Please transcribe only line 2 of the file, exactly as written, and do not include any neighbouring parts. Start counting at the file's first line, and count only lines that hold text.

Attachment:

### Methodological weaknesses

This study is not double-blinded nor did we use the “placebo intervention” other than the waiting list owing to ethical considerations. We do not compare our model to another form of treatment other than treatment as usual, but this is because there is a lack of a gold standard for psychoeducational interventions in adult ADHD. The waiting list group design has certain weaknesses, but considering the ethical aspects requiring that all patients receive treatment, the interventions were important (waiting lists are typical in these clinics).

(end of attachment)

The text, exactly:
This study is not double-blinded nor did we use the “placebo intervention” other than the waiting list owing to ethical considerations. We do not compare our model to another form of treatment other than treatment as usual, but this is because there is a lack of a gold standard for psychoeducational interventions in adult ADHD. The waiting list group design has certain weaknesses, but considering the ethical aspects requiring that all patients receive treatment, the interventions were important (waiting lists are typical in these clinics).